by Mity Endeshaw ’23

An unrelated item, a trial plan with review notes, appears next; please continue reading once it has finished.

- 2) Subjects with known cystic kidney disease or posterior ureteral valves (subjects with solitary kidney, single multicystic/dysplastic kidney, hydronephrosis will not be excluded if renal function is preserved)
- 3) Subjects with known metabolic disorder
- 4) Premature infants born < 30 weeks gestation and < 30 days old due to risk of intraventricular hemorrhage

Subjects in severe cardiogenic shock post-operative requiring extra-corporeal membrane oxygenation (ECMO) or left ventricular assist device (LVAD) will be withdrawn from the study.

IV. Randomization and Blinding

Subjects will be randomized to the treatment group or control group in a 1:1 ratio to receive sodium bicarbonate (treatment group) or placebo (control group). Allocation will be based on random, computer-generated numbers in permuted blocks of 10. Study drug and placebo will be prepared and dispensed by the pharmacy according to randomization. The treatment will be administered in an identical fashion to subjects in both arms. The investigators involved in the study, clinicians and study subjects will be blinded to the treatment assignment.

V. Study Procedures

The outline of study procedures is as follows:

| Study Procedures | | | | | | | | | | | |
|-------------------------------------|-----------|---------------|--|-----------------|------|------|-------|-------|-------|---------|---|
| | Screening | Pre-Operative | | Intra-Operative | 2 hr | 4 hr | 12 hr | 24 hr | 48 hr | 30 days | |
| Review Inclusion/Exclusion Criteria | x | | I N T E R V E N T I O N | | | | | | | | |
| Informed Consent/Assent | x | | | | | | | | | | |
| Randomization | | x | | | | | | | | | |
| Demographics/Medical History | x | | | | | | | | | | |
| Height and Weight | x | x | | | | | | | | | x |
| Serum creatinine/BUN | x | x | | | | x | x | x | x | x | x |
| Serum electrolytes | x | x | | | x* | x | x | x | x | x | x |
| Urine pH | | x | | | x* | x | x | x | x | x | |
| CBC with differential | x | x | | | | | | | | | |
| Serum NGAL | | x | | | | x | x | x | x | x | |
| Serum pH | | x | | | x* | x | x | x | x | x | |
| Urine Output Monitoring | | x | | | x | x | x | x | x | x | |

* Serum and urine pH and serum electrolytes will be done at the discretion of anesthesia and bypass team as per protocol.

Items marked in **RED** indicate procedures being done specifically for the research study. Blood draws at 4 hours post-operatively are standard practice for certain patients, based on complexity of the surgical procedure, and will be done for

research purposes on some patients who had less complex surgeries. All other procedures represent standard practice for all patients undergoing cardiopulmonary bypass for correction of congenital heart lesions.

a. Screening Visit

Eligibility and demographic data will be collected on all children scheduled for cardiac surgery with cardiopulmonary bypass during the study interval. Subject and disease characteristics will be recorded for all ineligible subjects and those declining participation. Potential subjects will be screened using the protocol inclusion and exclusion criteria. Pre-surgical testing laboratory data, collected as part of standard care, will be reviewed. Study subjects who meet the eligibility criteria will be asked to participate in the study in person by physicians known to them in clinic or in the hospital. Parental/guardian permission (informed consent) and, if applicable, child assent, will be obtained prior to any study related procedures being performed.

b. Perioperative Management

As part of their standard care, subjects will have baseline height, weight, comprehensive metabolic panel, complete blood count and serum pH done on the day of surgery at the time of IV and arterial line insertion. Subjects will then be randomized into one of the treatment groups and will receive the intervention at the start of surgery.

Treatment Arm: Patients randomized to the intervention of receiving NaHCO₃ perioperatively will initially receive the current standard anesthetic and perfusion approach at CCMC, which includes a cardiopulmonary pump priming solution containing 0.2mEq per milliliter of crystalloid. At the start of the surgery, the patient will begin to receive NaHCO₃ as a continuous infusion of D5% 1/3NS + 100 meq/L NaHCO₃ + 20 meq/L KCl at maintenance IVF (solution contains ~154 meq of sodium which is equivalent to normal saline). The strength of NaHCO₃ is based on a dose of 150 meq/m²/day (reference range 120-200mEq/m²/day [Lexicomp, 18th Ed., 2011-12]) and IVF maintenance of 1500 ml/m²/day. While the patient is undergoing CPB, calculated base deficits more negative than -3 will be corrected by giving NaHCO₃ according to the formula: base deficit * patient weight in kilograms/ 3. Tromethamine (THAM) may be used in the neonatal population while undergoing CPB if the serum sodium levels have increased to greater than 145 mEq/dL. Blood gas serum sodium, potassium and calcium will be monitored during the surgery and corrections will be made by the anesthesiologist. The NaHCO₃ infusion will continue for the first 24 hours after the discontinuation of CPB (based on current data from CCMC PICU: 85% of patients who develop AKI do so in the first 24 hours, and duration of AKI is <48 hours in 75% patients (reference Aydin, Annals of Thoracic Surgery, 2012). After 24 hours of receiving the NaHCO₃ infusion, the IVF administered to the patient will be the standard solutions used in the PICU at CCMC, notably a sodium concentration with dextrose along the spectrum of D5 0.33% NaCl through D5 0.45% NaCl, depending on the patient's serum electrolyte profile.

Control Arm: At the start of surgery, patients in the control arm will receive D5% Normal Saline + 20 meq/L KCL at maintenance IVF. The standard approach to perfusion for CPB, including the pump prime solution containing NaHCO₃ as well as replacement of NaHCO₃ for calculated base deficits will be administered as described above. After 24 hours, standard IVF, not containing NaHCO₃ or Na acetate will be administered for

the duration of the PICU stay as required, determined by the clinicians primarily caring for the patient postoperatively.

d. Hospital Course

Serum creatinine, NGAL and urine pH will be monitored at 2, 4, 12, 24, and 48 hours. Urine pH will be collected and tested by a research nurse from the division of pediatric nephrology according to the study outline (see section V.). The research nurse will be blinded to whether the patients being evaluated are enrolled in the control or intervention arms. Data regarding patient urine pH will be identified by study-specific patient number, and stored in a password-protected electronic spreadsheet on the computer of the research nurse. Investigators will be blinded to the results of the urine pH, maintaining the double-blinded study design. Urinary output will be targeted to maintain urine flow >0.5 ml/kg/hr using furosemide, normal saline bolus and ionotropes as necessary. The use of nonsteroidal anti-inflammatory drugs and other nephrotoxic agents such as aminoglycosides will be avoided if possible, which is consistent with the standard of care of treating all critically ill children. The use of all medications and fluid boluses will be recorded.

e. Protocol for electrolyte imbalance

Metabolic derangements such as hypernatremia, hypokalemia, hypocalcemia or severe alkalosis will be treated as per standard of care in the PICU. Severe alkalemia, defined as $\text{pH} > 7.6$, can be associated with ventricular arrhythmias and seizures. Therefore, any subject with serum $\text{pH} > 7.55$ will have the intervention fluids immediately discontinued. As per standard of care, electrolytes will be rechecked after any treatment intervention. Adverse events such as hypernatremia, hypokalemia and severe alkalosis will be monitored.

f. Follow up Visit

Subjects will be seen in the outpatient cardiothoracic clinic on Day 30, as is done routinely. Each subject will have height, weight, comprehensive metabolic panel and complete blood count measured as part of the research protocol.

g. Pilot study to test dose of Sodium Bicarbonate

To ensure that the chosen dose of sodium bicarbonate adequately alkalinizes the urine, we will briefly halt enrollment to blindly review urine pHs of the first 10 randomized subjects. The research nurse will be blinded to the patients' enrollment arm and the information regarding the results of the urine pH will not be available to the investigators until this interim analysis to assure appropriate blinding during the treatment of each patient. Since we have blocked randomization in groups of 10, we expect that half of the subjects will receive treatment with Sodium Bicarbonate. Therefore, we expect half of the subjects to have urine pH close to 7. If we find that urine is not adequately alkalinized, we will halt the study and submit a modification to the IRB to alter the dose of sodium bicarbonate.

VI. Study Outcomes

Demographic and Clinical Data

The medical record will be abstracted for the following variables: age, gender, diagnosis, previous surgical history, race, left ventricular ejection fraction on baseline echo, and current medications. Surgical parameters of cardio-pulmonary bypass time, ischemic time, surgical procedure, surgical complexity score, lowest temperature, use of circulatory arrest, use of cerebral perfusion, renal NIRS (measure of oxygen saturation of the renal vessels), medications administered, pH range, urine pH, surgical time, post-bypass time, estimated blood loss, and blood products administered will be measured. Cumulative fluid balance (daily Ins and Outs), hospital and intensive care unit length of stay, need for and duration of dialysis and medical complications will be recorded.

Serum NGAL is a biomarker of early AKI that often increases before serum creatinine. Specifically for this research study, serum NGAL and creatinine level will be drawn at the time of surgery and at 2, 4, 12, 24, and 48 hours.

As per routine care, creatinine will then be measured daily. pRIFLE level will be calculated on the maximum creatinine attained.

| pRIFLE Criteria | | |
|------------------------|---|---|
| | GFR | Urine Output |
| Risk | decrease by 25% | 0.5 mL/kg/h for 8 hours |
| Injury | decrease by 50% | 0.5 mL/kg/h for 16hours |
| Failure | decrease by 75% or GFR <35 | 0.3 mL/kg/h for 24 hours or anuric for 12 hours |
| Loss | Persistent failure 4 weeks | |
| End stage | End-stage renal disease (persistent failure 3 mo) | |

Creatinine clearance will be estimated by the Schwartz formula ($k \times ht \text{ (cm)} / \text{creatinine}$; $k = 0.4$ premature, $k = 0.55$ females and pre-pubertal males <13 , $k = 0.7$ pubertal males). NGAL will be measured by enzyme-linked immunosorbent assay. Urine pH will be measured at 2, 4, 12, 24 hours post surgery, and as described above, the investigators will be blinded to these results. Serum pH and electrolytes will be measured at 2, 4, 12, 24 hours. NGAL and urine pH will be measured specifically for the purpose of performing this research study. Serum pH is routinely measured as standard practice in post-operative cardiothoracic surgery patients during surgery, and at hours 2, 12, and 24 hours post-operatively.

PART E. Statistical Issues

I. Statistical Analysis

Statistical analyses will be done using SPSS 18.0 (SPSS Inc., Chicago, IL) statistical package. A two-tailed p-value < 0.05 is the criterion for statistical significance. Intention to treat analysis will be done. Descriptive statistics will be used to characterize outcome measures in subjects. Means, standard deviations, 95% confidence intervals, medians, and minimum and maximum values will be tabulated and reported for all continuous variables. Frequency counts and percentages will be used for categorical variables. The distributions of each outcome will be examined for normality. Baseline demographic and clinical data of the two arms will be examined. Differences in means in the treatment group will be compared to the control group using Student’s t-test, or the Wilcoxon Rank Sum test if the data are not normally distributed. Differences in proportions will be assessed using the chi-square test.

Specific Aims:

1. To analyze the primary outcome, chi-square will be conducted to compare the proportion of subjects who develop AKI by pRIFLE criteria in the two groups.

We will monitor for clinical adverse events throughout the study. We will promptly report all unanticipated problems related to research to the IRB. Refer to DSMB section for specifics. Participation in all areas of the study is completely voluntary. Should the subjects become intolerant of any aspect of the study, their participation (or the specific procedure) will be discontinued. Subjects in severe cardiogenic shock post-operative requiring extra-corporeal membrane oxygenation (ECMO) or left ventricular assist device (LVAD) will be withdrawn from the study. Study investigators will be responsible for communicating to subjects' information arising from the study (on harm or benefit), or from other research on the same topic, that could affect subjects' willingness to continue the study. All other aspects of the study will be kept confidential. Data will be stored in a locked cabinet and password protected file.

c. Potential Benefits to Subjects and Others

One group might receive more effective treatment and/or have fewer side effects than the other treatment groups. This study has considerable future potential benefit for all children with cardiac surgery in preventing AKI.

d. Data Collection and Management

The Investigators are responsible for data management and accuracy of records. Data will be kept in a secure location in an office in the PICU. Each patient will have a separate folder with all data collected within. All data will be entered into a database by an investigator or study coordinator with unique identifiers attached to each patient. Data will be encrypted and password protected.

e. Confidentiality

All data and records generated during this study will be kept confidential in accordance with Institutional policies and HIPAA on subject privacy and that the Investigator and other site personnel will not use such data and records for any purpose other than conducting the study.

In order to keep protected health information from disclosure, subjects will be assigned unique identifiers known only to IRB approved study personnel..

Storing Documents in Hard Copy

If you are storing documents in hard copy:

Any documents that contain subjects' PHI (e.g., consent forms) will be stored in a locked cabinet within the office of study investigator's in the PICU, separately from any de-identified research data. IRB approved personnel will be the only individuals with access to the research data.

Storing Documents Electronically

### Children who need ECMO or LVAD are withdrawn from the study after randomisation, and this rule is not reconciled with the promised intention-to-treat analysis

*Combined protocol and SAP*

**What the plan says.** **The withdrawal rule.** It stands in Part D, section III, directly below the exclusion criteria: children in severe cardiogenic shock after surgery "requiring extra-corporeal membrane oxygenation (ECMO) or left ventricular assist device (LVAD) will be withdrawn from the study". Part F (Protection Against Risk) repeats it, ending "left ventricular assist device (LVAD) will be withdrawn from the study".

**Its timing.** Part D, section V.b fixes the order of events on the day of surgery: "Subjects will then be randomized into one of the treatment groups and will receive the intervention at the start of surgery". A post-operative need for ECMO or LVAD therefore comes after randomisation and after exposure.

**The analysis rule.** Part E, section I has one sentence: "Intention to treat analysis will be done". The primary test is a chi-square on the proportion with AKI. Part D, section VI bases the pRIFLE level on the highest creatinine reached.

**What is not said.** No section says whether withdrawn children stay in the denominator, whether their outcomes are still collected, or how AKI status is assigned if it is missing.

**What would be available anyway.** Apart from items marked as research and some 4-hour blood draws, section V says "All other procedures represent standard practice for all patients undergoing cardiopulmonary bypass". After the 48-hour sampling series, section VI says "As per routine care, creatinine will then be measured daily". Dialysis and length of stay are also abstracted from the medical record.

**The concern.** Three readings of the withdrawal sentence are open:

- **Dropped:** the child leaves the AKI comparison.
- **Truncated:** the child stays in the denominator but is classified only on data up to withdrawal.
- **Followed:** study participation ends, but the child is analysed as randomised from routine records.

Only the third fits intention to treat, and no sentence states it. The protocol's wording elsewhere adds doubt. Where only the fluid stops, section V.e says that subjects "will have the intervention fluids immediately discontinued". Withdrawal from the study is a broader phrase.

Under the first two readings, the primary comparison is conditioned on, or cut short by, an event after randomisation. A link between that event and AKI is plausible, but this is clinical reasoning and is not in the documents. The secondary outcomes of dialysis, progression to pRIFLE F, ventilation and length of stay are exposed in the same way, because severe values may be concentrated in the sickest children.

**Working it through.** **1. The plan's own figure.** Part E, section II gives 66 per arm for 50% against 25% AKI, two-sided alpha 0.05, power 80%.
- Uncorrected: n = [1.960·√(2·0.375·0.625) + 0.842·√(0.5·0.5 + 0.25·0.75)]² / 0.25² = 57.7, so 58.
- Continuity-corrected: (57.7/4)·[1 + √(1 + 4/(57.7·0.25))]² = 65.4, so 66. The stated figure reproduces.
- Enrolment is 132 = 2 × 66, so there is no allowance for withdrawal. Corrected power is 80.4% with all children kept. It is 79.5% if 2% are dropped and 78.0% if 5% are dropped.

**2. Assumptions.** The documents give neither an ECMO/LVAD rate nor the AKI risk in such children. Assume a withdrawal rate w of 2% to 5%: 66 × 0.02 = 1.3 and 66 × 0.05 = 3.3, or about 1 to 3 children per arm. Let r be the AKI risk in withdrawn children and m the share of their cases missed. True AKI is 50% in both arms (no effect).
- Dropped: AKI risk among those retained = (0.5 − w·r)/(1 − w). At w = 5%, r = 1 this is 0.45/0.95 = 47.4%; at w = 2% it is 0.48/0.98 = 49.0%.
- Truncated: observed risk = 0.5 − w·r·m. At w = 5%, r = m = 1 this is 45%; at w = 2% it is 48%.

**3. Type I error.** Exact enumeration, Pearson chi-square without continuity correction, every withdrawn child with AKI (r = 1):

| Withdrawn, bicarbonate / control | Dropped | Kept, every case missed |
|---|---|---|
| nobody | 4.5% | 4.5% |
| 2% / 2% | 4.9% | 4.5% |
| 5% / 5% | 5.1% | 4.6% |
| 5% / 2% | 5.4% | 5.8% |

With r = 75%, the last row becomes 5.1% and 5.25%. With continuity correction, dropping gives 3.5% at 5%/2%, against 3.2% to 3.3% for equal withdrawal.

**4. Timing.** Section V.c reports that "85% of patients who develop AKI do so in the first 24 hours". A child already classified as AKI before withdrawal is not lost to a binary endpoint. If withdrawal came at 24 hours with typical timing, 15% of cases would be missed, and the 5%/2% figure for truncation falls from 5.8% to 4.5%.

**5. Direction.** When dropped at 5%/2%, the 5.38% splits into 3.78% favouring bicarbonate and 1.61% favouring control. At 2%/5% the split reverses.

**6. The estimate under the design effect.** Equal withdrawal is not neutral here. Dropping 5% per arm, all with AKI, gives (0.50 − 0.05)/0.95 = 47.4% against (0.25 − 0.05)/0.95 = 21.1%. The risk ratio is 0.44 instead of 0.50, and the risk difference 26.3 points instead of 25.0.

Many students know who Martin Luther King is. Many of you may know about the civil rights movement, and the drastic change that African Americans have made for themselves. The Black heroes that have been named numerous times, just like MLK, Sojourner Truth, Rosa Parks, Harriet Tubman, Frederick Douglass and many more. One thing I like to reflect on this very day is the Black lives that had to pay for the injustice that our heroes had fought to change. Sadly, I can name more Black lives that have been lost than I can name the heroes we celebrate. Daunte Wright, a 20-year-old male who was stopped by the police for a traffic violation. Manual Ellis, a 33-year-old male who lived in Tacoma, Washington, who was shot after walking home from a convenience store. Anittia Jerfferson, who was shot in the comfort of her own home after a neighbor had called the police on her. George Floyd, Tamir Rice, Breanna Taylor, Michael Brown, Sandra Bland, Jordan Edwards…the list continues. As excited as I am to celebrate today, I will never forget the names of those who had lost their lives due to the color of their skin being seen as a threat. I understand that today is a day for African Americans to celebrate the liberation we have gained since the civil rights movement. But when Black bodies are falling to the ground almost everyday, how can I celebrate? Without feeling guilty that I get to be alive and enjoy the fruits of our labor today? Knowing that I, too, could be seen as just another Black body to White America. What helps me through this guilt is knowing that there is progress being made for the Black community, and that although we still have not gotten the justice we deserve, the progress we have made gives me hope for the future; that we will one day get to know what true liberation feels like. Even if it may not be in my lifetime.